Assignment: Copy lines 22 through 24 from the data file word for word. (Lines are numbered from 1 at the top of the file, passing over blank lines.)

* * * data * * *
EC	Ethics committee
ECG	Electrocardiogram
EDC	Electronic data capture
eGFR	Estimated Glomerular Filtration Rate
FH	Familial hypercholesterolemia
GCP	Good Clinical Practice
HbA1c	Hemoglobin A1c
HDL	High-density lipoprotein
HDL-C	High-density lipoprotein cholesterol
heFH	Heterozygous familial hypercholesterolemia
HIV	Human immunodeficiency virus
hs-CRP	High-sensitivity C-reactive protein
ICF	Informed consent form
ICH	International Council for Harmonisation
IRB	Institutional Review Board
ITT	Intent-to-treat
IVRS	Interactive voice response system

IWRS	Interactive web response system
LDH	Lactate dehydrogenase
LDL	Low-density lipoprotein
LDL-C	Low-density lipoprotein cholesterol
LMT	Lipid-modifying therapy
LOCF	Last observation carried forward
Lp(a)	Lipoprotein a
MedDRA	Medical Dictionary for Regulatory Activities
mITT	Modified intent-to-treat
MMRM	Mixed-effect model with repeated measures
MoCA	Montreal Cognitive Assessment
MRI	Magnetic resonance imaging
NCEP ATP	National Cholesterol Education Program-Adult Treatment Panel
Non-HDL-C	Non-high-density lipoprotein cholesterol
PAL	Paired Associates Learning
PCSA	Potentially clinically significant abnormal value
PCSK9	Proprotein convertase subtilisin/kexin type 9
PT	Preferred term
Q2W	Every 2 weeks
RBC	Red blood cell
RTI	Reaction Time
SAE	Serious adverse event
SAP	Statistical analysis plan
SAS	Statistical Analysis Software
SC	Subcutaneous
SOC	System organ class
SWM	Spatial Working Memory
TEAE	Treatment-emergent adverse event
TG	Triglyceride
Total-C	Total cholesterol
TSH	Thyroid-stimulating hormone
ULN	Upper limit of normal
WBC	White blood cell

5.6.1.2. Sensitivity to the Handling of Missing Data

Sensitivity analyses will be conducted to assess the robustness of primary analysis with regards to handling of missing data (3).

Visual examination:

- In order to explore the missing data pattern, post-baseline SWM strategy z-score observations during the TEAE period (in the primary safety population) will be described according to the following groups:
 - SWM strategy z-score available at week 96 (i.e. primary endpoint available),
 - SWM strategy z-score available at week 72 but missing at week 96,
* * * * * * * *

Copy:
LMT	Lipid-modifying therapy
LOCF	Last observation carried forward
Lp(a)	Lipoprotein a